"Stacking"--taking chemically different drugs that offer the same effect-- is another common dive-boat practice. If you're going to stack drugs to clear your ears, just make sure you don't double up on active ingredients, O'Toole cautions. One "safe stack" is Sudafed coupled with an OTC nasal spray because the spray works on the sinuses locally and isn't absorbed into the rest of the body. O'Toole recommends using regular Sudafed (taken as recommended) rather than the 12-hour extended-release tablets because the 12-hour meds take longer to kick in. Nasal sprays work fairly quickly, so it's best to take them just before gearing up. When stacking antihistamines and decongestants, take the allergy medicines the night before your dive; then take decongestants as you normally would on dive day. And of course, be sure to test drive any and all meds on land before you dive on them.
These are another biggie on the boat. There are a couple of prevalent OTC options, generally Bonine or Dramamine. Both have the same intended effect--preventing seasickness--but they contain different medicines with different side effects.
In studying the effects of both Sudafed and Dramamine under pressure, O'Toole asked 30 experienced divers to take either one of the meds or a dummy pill 45 minutes before a simulated 66-foot dive in a hyperbaric chamber. The researchers tested their memory, verbal ability, manual dexterity and heart rate before and during the "dive." While Sudafed had some minor effects, it didn't place the divers under any inordinate risk at depth. Dramamine, on the other hand, dramatically lowered the divers' cognitive functioning to the point where O'Toole deemed it unsafe for scuba, even when taken as directed.
If you're going to take one of the common OTC seasickness meds, try it out well before the dive. If you feel at all dopey or drowsy on land, don't dive--you'll feel even worse in the water. Some people even take their seasickness meds the night before a dive for a sound night's sleep (being well-rested can help keep seasickness at bay).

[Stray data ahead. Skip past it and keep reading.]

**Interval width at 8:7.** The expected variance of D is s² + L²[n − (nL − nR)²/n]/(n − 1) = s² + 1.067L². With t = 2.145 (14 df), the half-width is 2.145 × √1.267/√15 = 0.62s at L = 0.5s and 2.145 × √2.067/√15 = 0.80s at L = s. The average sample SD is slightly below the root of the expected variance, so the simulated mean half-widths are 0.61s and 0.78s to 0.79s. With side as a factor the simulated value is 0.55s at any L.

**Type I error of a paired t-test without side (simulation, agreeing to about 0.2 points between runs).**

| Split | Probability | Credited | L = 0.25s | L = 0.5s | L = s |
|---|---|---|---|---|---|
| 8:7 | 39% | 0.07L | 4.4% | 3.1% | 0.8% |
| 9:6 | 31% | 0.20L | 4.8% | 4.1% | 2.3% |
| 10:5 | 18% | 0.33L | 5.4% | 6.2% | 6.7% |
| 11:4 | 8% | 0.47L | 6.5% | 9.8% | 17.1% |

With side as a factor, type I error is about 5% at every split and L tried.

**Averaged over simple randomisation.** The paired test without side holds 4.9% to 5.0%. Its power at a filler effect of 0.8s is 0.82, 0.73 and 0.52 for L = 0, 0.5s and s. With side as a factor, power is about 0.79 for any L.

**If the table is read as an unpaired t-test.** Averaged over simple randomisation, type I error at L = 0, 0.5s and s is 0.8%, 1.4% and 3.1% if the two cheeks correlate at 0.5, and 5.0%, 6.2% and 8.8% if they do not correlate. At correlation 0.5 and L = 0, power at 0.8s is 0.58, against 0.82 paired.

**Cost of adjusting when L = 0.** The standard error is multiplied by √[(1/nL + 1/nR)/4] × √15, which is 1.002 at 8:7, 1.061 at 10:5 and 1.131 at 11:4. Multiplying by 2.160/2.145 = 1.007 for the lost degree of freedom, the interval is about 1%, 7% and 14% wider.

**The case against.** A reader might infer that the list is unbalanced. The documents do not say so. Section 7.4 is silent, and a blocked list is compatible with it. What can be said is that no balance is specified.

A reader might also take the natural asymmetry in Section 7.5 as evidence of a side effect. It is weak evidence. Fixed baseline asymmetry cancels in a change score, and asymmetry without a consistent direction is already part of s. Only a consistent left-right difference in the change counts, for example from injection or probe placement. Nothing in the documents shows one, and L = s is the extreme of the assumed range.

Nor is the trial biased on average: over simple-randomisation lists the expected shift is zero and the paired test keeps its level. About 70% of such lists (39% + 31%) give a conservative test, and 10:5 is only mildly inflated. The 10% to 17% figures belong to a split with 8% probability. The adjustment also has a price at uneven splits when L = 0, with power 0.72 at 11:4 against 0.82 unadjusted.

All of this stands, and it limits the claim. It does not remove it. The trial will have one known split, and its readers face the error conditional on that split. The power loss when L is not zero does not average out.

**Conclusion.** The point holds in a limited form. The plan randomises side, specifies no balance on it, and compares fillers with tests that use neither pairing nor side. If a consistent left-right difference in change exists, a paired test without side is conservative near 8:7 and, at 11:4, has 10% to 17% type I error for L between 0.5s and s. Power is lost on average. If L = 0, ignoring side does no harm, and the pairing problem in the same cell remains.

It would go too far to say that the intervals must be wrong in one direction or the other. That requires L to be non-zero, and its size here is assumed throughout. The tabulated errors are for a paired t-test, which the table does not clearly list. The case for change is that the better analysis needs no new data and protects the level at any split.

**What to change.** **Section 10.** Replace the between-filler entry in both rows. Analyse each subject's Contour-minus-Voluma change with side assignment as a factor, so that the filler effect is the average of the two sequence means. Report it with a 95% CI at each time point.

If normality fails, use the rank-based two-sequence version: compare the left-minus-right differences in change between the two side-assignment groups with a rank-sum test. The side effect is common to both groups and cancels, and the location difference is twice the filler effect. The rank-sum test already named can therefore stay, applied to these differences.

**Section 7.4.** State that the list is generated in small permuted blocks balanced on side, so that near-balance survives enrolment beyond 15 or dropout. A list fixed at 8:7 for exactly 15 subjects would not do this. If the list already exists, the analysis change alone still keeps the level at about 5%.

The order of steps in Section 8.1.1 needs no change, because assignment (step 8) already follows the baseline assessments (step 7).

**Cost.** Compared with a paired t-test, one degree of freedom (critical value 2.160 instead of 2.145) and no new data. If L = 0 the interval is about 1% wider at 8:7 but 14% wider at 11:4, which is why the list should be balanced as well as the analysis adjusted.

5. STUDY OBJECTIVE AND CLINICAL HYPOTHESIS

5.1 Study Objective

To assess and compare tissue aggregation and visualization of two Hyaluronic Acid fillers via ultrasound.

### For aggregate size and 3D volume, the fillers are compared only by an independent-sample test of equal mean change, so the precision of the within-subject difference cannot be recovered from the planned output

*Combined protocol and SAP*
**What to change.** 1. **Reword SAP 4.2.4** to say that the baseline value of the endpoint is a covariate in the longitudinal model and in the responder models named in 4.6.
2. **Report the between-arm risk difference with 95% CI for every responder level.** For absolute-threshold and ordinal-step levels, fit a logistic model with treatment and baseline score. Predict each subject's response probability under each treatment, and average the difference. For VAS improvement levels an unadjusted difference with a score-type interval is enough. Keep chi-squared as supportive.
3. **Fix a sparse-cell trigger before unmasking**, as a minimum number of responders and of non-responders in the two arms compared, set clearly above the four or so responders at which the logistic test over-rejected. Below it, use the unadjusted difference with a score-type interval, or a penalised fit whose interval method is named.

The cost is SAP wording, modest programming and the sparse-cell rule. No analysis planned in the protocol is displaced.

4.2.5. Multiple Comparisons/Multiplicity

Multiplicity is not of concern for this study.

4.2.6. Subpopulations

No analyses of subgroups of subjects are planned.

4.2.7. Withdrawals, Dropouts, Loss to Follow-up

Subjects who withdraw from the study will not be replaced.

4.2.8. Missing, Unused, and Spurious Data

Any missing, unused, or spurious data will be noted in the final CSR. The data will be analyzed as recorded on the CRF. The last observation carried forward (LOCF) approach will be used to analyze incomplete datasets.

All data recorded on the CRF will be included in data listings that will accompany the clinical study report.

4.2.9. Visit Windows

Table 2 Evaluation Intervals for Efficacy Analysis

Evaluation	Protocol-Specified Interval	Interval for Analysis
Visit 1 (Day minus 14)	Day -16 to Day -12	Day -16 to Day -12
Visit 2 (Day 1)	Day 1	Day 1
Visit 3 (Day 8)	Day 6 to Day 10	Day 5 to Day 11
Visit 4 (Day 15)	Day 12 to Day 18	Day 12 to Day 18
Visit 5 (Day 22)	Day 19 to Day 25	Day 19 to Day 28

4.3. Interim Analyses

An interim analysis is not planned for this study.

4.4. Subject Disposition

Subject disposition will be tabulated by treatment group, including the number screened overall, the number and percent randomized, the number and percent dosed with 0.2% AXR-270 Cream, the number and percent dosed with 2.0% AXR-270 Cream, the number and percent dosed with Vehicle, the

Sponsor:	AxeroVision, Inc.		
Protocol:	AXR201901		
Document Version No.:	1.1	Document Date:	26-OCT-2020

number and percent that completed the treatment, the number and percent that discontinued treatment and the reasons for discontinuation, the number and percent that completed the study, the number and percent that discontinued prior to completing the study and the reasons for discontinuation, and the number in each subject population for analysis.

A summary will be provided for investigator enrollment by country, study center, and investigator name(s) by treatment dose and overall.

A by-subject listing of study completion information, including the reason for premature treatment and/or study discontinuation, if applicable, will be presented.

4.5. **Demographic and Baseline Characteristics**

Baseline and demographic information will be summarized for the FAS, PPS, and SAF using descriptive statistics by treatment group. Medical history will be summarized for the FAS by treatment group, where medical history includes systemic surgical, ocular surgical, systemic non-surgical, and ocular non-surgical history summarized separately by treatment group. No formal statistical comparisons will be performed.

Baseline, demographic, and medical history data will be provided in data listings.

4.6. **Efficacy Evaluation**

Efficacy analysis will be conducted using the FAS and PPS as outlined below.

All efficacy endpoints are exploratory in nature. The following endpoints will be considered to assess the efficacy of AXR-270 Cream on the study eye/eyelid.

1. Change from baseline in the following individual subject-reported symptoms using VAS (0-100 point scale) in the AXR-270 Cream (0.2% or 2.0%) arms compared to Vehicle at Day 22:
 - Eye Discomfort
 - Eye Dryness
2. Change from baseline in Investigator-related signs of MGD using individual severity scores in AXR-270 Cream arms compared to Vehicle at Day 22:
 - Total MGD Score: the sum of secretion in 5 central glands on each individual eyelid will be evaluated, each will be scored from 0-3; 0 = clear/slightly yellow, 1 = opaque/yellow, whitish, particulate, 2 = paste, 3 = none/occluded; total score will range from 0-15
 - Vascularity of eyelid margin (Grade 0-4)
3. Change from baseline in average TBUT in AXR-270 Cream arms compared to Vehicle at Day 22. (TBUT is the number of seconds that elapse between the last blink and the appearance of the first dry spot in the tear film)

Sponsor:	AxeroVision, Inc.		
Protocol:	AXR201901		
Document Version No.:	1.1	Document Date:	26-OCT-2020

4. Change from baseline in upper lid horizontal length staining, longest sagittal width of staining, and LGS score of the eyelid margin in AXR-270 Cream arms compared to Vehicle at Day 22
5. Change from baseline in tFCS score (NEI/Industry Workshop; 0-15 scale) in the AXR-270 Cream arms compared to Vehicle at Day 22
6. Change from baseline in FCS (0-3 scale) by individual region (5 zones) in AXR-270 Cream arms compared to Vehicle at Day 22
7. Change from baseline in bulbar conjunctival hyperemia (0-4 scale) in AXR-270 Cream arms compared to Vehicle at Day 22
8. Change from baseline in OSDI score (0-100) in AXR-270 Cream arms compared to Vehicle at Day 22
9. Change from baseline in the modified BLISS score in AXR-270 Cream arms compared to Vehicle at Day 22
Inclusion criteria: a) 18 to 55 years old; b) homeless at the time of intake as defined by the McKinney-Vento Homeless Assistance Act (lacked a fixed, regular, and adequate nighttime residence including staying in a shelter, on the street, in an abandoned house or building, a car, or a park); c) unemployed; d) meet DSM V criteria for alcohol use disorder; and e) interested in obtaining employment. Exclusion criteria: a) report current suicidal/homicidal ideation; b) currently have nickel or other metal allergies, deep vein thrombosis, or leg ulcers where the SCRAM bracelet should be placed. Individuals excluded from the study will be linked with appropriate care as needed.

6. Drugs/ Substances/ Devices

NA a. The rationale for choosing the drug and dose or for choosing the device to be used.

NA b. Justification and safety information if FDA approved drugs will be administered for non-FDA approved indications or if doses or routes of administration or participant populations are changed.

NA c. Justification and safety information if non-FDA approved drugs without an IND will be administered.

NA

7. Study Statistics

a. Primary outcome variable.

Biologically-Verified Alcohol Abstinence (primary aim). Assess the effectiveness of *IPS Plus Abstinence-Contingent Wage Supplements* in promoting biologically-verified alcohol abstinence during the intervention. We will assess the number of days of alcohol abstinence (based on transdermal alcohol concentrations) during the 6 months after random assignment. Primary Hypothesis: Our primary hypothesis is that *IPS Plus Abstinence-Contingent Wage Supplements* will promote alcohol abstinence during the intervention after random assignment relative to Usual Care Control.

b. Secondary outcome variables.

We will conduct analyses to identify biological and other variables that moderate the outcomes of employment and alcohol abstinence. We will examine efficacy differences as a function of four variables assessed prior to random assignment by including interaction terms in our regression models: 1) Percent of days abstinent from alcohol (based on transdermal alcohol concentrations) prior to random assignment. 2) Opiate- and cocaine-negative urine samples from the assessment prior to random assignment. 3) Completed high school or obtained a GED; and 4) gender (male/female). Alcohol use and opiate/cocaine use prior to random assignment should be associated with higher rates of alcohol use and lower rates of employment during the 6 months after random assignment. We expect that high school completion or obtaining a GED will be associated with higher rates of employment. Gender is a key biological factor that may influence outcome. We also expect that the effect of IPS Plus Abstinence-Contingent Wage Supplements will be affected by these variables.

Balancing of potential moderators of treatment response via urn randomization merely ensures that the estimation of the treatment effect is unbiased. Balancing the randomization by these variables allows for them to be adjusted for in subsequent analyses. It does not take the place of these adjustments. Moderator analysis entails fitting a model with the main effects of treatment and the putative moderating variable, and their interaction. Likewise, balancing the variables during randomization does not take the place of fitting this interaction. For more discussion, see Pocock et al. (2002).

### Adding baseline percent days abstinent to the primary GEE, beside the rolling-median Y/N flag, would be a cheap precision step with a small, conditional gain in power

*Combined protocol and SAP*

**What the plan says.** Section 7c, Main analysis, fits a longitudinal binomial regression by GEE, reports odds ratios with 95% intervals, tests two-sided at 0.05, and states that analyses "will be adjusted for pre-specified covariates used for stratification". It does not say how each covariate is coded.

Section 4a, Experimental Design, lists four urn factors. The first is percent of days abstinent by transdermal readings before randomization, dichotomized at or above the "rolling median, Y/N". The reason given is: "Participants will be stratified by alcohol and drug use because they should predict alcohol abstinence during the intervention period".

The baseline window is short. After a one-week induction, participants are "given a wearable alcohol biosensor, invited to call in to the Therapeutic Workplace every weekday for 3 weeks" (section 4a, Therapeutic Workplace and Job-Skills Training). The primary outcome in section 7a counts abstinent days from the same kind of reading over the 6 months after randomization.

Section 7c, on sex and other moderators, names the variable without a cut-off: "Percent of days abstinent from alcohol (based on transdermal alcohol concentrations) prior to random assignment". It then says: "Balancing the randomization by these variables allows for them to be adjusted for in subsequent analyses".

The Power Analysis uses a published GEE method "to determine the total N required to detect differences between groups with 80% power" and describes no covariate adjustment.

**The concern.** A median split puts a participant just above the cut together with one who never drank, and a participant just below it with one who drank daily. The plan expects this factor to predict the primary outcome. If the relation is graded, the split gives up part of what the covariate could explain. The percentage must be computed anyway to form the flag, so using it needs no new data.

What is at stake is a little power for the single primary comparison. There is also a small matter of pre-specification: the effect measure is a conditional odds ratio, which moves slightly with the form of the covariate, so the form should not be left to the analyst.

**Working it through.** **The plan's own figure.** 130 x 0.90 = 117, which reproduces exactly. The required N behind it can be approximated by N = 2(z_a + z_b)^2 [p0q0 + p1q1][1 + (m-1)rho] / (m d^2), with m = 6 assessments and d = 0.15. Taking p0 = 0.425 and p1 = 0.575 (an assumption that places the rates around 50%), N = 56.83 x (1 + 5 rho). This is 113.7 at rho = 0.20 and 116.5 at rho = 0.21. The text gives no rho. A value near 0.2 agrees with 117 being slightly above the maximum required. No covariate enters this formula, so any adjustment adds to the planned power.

If you plan to use medication to help clear your ears, it's best to stay away from any standard seasickness medications altogether, as the combination can considerably increase the side effects of both. In this case, it may be safer and more effective to take ginger capsules, which shouldn't cause complications with decongestants. Ginger has long been known as a natural way to reduce cold sweating and vomiting and ease nausea and vertigo. Some researchers have reported that ginger is as effective as Dramamine in controlling seasickness. Take one gram (1,000 milligrams) of powdered ginger four to six hours before boarding and another dose one hour before departure. After that, you can re-dose every four to six hours as needed.
These are a staple for many divers and non-divers alike: Tylenol for headaches, Advil for inflamed joints, Aleve for achy backs and Bayer for a little extra heart disease prevention. But the very reason people take Bayer (active ingredient: aspirin) for their hearts is one reason to consider leaving it behind when you dive. It thins your blood, which isn't dangerous under normal circumstances, but if you have an embolism or other accident that causes profuse bleeding, you could lose significantly more blood than normal. Other than that, there's not much to worry about when taking pain meds while diving. Just stick to the recommended dosage because long-term abuse can lead to stomach or liver problems down the road.
Whether you call it Montezuma's revenge or just traveler's stomach, if you travel, it's only a matter of time until you get hit with belly rumbles that'll send you running for the head. There are two main OTC brands for diarrhea treatment: Imodium, which physically slows the flow of fluid through the bowel, and Pepto-Bismol, which balances the fluid in the bowel and binds to diarrhea-causing germs. Both work well. Just be aware that too much Imodium can cause constipation and cramps--not ideal for diving. Overall, Pepto-Bismol is the gentler of the two remedies, and it's probably the best bet for a mild case of traveler's stomach. You obviously shouldn't dive if your diarrhea is out of control or part of a more serious illness. There are no inherent side effects that make diving on either of these medications dangerous.
Read the Labels